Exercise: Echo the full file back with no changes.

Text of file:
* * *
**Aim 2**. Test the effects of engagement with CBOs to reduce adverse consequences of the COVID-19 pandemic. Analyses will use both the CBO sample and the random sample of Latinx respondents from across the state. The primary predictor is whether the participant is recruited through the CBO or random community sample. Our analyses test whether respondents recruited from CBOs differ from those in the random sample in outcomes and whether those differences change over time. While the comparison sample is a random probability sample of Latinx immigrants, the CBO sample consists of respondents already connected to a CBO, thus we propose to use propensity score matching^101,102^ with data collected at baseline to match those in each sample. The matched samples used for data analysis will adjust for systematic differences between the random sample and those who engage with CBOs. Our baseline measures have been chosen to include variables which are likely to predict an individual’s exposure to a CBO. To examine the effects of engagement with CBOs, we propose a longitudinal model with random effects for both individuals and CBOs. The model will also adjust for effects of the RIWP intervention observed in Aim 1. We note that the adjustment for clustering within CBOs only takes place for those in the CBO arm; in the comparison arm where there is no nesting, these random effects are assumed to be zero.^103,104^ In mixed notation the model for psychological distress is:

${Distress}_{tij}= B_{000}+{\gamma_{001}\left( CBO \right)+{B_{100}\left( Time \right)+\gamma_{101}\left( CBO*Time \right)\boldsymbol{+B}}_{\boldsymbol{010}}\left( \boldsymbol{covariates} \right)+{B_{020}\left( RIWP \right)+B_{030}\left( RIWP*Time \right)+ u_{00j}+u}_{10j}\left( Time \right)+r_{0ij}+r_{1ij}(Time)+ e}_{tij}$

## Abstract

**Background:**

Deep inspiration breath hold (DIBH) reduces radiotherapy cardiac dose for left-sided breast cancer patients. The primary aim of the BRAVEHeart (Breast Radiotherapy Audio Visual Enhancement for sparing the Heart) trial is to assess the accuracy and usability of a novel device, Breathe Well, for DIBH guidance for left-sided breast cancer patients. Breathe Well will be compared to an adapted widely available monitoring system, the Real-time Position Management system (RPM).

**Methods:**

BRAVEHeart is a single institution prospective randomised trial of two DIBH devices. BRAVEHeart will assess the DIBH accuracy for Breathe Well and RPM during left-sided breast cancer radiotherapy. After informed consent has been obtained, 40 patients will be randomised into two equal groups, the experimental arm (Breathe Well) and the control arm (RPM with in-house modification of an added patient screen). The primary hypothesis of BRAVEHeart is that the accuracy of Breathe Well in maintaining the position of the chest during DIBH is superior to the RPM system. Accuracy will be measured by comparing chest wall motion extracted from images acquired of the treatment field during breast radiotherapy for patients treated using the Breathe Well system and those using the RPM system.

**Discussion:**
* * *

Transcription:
**Aim 2**. Test the effects of engagement with CBOs to reduce adverse consequences of the COVID-19 pandemic. Analyses will use both the CBO sample and the random sample of Latinx respondents from across the state. The primary predictor is whether the participant is recruited through the CBO or random community sample. Our analyses test whether respondents recruited from CBOs differ from those in the random sample in outcomes and whether those differences change over time. While the comparison sample is a random probability sample of Latinx immigrants, the CBO sample consists of respondents already connected to a CBO, thus we propose to use propensity score matching^101,102^ with data collected at baseline to match those in each sample. The matched samples used for data analysis will adjust for systematic differences between the random sample and those who engage with CBOs. Our baseline measures have been chosen to include variables which are likely to predict an individual’s exposure to a CBO. To examine the effects of engagement with CBOs, we propose a longitudinal model with random effects for both individuals and CBOs. The model will also adjust for effects of the RIWP intervention observed in Aim 1. We note that the adjustment for clustering within CBOs only takes place for those in the CBO arm; in the comparison arm where there is no nesting, these random effects are assumed to be zero.^103,104^ In mixed notation the model for psychological distress is:

${Distress}_{tij}= B_{000}+{\gamma_{001}\left( CBO \right)+{B_{100}\left( Time \right)+\gamma_{101}\left( CBO*Time \right)\boldsymbol{+B}}_{\boldsymbol{010}}\left( \boldsymbol{covariates} \right)+{B_{020}\left( RIWP \right)+B_{030}\left( RIWP*Time \right)+ u_{00j}+u}_{10j}\left( Time \right)+r_{0ij}+r_{1ij}(Time)+ e}_{tij}$

## Abstract

**Background:**

Deep inspiration breath hold (DIBH) reduces radiotherapy cardiac dose for left-sided breast cancer patients. The primary aim of the BRAVEHeart (Breast Radiotherapy Audio Visual Enhancement for sparing the Heart) trial is to assess the accuracy and usability of a novel device, Breathe Well, for DIBH guidance for left-sided breast cancer patients. Breathe Well will be compared to an adapted widely available monitoring system, the Real-time Position Management system (RPM).

**Methods:**

BRAVEHeart is a single institution prospective randomised trial of two DIBH devices. BRAVEHeart will assess the DIBH accuracy for Breathe Well and RPM during left-sided breast cancer radiotherapy. After informed consent has been obtained, 40 patients will be randomised into two equal groups, the experimental arm (Breathe Well) and the control arm (RPM with in-house modification of an added patient screen). The primary hypothesis of BRAVEHeart is that the accuracy of Breathe Well in maintaining the position of the chest during DIBH is superior to the RPM system. Accuracy will be measured by comparing chest wall motion extracted from images acquired of the treatment field during breast radiotherapy for patients treated using the Breathe Well system and those using the RPM system.

**Discussion:**